Faculty feel a great “sense of pride and satisfaction watching students move from a place of super-charged anxiety and trepidation as they enter their earliest sessions with clients to a brand new level of confidence and professional identity three months later as we see them wrapping up their work with their clients,” she adds.
“The CCTC provides the best opportunity possible for this transformation to take place,” she says, “and each semester, we all enjoy a lot of ‘Wow!’ moments as we see students grow into capable counselors who are ready to take their newly honed skills out into the larger community through their internship placements.”
Work at the CCTC – a 16-week, semester-long training – comes after completion of a minimum of eight core courses that prepare students in counseling skills, theories, professional practices, group counseling, career counseling, working with children, working with families and assessment practices.
And when that on-the-job training starts, Hart says, students are eager to get started and are conscious of how they’re doing.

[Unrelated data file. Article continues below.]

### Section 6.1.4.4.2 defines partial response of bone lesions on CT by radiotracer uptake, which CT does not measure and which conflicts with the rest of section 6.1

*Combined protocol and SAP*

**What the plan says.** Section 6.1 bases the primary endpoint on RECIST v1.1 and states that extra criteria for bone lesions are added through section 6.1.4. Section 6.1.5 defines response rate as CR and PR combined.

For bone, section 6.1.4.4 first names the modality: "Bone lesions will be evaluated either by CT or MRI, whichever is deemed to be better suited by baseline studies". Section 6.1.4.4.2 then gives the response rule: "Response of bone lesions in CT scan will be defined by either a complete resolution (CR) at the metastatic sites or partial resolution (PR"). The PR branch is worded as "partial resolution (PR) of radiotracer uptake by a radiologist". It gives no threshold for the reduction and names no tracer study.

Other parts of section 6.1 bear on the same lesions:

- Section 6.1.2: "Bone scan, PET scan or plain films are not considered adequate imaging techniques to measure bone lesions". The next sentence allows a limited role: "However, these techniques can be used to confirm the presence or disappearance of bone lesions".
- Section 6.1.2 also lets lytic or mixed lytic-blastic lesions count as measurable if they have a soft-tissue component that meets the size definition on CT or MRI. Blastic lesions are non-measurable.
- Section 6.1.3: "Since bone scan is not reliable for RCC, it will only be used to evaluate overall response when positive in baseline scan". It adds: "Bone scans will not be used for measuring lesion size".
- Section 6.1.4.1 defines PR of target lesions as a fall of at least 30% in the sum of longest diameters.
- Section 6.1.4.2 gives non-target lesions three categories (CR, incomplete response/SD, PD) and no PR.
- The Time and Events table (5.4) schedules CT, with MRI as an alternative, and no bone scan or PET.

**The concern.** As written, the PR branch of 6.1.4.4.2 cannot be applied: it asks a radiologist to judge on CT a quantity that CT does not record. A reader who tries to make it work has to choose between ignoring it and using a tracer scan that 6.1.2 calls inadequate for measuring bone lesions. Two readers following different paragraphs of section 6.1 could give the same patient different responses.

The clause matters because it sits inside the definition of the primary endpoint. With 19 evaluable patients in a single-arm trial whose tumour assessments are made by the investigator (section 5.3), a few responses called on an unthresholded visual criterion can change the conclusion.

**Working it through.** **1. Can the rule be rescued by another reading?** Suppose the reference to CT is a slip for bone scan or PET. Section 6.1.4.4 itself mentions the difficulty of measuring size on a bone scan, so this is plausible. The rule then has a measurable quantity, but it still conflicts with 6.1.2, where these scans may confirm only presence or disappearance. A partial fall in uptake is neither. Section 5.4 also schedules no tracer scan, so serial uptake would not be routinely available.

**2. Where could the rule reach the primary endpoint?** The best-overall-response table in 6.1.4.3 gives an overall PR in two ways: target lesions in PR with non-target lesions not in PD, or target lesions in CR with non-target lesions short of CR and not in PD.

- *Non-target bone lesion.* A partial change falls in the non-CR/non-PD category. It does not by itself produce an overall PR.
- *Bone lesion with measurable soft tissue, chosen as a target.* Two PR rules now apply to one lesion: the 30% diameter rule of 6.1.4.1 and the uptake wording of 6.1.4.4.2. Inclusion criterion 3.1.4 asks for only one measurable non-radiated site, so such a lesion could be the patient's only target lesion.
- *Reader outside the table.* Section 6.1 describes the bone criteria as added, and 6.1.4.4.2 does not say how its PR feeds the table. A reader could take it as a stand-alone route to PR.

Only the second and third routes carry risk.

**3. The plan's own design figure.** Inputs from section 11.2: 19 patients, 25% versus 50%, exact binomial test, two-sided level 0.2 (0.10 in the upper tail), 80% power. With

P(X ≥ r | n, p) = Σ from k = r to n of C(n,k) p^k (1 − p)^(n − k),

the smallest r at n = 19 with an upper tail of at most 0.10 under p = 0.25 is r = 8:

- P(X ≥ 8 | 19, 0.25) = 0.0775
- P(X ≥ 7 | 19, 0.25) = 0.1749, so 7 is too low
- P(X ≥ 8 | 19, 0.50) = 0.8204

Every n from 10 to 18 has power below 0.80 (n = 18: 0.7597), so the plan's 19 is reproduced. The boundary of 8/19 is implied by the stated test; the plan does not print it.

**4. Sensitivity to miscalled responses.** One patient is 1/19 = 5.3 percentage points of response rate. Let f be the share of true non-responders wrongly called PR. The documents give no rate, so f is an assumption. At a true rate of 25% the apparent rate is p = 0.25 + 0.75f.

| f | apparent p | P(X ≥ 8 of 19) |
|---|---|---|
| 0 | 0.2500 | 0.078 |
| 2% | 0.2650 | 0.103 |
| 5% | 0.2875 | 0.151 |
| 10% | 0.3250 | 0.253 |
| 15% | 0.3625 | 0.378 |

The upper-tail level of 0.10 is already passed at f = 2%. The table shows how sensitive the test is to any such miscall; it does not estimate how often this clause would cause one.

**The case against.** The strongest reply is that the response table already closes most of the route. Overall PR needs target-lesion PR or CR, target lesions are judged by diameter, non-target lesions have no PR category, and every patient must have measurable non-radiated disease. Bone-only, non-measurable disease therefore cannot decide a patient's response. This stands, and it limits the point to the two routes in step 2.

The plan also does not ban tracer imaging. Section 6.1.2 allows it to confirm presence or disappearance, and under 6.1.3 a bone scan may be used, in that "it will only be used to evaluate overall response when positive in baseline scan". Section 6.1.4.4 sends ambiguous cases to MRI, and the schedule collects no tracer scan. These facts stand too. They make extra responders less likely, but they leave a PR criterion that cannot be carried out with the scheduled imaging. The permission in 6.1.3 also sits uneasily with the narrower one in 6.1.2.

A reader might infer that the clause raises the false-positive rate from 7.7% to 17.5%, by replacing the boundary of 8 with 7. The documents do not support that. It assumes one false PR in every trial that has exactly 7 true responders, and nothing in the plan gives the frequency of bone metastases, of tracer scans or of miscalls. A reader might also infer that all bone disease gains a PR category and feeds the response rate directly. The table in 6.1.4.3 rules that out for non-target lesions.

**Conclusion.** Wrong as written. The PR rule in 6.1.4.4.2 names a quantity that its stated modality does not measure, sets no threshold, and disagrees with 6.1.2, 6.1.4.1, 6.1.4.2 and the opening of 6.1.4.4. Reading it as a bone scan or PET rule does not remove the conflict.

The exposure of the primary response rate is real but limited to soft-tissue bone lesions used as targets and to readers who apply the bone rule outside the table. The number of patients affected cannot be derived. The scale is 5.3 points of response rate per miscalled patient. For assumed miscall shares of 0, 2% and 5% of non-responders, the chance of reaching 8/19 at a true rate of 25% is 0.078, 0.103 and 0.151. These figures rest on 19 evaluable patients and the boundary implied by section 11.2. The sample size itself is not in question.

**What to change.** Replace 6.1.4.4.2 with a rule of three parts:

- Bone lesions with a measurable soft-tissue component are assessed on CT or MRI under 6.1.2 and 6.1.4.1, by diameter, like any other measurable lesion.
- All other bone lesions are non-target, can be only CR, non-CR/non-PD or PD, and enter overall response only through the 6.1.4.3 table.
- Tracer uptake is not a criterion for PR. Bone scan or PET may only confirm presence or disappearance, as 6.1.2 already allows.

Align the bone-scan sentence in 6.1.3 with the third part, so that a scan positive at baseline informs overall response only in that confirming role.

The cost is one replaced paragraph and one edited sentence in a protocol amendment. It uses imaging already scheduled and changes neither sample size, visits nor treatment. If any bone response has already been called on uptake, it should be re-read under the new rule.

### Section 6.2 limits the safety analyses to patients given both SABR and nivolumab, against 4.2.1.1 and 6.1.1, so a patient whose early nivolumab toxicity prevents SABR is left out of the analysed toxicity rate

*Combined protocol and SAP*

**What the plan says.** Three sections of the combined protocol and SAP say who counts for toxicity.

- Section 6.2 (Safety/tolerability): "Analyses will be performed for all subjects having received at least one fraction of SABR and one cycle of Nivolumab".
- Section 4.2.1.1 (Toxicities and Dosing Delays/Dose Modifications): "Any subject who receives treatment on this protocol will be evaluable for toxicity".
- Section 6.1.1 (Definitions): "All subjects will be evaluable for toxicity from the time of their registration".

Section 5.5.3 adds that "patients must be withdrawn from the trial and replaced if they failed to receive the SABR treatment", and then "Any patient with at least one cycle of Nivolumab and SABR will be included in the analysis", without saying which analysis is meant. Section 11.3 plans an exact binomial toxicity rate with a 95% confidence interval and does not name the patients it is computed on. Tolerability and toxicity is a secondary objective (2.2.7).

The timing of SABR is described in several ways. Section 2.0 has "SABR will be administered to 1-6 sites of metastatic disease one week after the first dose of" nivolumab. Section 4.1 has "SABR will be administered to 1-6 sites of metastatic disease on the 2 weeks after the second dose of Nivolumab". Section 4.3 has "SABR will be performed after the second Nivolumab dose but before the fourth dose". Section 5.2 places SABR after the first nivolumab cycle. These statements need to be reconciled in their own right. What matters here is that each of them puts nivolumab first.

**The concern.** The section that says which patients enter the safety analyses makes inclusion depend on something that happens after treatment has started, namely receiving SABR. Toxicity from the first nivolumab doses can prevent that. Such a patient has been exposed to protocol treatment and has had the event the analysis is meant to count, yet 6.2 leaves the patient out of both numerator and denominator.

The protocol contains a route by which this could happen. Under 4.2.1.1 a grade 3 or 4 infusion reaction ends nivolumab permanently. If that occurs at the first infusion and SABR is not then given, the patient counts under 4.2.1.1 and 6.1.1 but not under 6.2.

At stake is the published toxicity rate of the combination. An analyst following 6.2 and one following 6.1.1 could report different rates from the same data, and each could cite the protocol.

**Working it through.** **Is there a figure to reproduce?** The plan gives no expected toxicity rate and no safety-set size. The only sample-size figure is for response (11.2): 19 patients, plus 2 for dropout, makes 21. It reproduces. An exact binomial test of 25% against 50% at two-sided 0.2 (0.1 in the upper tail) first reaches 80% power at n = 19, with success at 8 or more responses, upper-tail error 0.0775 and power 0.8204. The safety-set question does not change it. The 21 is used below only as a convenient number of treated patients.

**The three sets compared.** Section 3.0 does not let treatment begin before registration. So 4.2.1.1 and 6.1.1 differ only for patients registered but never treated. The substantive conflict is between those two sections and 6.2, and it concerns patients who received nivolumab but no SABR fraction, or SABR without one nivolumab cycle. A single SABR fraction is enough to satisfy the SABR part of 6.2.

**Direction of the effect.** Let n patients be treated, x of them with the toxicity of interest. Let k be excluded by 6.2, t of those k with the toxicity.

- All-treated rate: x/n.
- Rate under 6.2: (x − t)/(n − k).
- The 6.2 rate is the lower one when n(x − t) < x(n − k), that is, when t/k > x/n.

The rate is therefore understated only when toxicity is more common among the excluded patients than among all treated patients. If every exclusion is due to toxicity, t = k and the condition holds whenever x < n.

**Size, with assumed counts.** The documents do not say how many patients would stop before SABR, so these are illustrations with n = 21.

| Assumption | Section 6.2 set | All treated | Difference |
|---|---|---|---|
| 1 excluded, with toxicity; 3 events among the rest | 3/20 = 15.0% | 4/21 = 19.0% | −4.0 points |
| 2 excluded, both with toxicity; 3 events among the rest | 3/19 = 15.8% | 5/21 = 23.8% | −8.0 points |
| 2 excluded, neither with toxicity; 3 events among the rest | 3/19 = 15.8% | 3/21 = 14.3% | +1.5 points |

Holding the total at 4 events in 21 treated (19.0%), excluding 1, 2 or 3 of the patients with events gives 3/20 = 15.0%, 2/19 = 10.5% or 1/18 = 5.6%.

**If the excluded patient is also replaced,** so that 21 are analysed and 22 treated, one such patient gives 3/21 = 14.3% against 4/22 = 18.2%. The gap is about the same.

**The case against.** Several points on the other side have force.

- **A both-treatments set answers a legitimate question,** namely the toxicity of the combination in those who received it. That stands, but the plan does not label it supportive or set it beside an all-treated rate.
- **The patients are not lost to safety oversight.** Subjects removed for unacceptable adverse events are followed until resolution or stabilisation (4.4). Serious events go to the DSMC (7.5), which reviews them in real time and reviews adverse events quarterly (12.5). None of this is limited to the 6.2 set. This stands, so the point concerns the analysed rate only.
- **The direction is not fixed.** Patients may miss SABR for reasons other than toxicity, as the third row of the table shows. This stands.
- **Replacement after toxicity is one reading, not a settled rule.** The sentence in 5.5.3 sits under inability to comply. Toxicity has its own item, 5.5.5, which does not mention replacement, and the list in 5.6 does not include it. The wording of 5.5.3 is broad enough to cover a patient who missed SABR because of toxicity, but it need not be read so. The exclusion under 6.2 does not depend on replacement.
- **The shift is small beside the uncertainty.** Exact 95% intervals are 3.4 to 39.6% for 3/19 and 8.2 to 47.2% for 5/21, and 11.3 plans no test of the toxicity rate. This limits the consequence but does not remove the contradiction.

“By the time our students reach practicum, they have the skills to come into this space with a level of competence necessary to start building expertise,” she says. “They definitely have that passion to do well. I haven’t come across a counselor who’s worked in our center who wasn’t concerned about the level of quality care that they’re providing, wanting to do right by those individuals and asking, ‘What could I be doing better?’ ”
One of the center’s goals is “to create that dual space of being a place where you’re able to grow and being a place where you’re able to recognize what you’re doing well,” she adds.
“My favorite part of the center is at the end of every semester, when students are wrapping up, and they’re tell me, ‘This is what I did,’ or, ‘This is how this client’s doing,’ or, ‘I used this intervention, and the client really loved it,’ ” Hart says. “The most common thing I hear from students is that this was the most valuable practicum course; the most meaningful; the most beneficial. This is where it all came together, from the theoretical to the applied.”